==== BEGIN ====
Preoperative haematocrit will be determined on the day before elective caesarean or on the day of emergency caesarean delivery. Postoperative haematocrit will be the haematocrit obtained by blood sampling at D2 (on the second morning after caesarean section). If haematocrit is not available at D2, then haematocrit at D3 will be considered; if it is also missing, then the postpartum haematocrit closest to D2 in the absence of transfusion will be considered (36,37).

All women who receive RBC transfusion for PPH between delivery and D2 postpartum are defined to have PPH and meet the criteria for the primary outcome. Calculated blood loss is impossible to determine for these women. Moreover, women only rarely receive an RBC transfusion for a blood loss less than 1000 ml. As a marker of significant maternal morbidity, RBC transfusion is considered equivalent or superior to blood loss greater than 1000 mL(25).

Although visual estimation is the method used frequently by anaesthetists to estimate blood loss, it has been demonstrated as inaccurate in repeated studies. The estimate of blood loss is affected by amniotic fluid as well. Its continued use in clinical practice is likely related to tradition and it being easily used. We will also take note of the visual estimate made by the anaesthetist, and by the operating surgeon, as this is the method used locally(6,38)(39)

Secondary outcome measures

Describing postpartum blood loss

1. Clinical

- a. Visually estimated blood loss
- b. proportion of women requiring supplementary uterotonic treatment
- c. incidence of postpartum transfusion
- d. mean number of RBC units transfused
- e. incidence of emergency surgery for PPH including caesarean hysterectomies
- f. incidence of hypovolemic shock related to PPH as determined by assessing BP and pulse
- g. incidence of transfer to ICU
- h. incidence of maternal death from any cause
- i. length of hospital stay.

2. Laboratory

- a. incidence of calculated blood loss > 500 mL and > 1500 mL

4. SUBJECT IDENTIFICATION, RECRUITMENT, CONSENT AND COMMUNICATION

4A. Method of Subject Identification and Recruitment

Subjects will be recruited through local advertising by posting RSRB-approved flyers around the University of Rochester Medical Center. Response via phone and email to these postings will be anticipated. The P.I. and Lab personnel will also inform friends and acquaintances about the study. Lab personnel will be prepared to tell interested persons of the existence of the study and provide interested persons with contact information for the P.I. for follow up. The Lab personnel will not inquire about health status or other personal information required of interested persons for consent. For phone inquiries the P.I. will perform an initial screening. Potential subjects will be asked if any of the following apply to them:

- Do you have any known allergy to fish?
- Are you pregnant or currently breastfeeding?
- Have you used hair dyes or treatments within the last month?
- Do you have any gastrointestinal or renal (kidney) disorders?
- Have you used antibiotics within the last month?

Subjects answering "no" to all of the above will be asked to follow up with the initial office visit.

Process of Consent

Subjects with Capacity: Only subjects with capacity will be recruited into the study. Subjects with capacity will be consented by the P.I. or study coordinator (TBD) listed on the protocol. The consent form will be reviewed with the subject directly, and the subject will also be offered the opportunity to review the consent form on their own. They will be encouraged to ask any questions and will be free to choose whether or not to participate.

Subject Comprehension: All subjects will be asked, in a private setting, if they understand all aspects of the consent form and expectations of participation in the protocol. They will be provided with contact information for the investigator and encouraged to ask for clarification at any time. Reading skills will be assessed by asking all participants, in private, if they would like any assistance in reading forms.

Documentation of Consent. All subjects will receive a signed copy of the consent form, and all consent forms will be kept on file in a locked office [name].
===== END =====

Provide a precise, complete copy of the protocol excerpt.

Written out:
Preoperative haematocrit will be determined on the day before elective caesarean or on the day of emergency caesarean delivery. Postoperative haematocrit will be the haematocrit obtained by blood sampling at D2 (on the second morning after caesarean section). If haematocrit is not available at D2, then haematocrit at D3 will be considered; if it is also missing, then the postpartum haematocrit closest to D2 in the absence of transfusion will be considered (36,37).

All women who receive RBC transfusion for PPH between delivery and D2 postpartum are defined to have PPH and meet the criteria for the primary outcome. Calculated blood loss is impossible to determine for these women. Moreover, women only rarely receive an RBC transfusion for a blood loss less than 1000 ml. As a marker of significant maternal morbidity, RBC transfusion is considered equivalent or superior to blood loss greater than 1000 mL(25).

Although visual estimation is the method used frequently by anaesthetists to estimate blood loss, it has been demonstrated as inaccurate in repeated studies. The estimate of blood loss is affected by amniotic fluid as well. Its continued use in clinical practice is likely related to tradition and it being easily used. We will also take note of the visual estimate made by the anaesthetist, and by the operating surgeon, as this is the method used locally(6,38)(39)

Secondary outcome measures

Describing postpartum blood loss

1. Clinical

- a. Visually estimated blood loss
- b. proportion of women requiring supplementary uterotonic treatment
- c. incidence of postpartum transfusion
- d. mean number of RBC units transfused
- e. incidence of emergency surgery for PPH including caesarean hysterectomies
- f. incidence of hypovolemic shock related to PPH as determined by assessing BP and pulse
- g. incidence of transfer to ICU
- h. incidence of maternal death from any cause
- i. length of hospital stay.

2. Laboratory

- a. incidence of calculated blood loss > 500 mL and > 1500 mL

4. SUBJECT IDENTIFICATION, RECRUITMENT, CONSENT AND COMMUNICATION

4A. Method of Subject Identification and Recruitment

Subjects will be recruited through local advertising by posting RSRB-approved flyers around the University of Rochester Medical Center. Response via phone and email to these postings will be anticipated. The P.I. and Lab personnel will also inform friends and acquaintances about the study. Lab personnel will be prepared to tell interested persons of the existence of the study and provide interested persons with contact information for the P.I. for follow up. The Lab personnel will not inquire about health status or other personal information required of interested persons for consent. For phone inquiries the P.I. will perform an initial screening. Potential subjects will be asked if any of the following apply to them:

- Do you have any known allergy to fish?
- Are you pregnant or currently breastfeeding?
- Have you used hair dyes or treatments within the last month?
- Do you have any gastrointestinal or renal (kidney) disorders?
- Have you used antibiotics within the last month?

Subjects answering "no" to all of the above will be asked to follow up with the initial office visit.

Process of Consent

Subjects with Capacity: Only subjects with capacity will be recruited into the study. Subjects with capacity will be consented by the P.I. or study coordinator (TBD) listed on the protocol. The consent form will be reviewed with the subject directly, and the subject will also be offered the opportunity to review the consent form on their own. They will be encouraged to ask any questions and will be free to choose whether or not to participate.

Subject Comprehension: All subjects will be asked, in a private setting, if they understand all aspects of the consent form and expectations of participation in the protocol. They will be provided with contact information for the investigator and encouraged to ask for clarification at any time. Reading skills will be assessed by asking all participants, in private, if they would like any assistance in reading forms.

Documentation of Consent. All subjects will receive a signed copy of the consent form, and all consent forms will be kept on file in a locked office [name].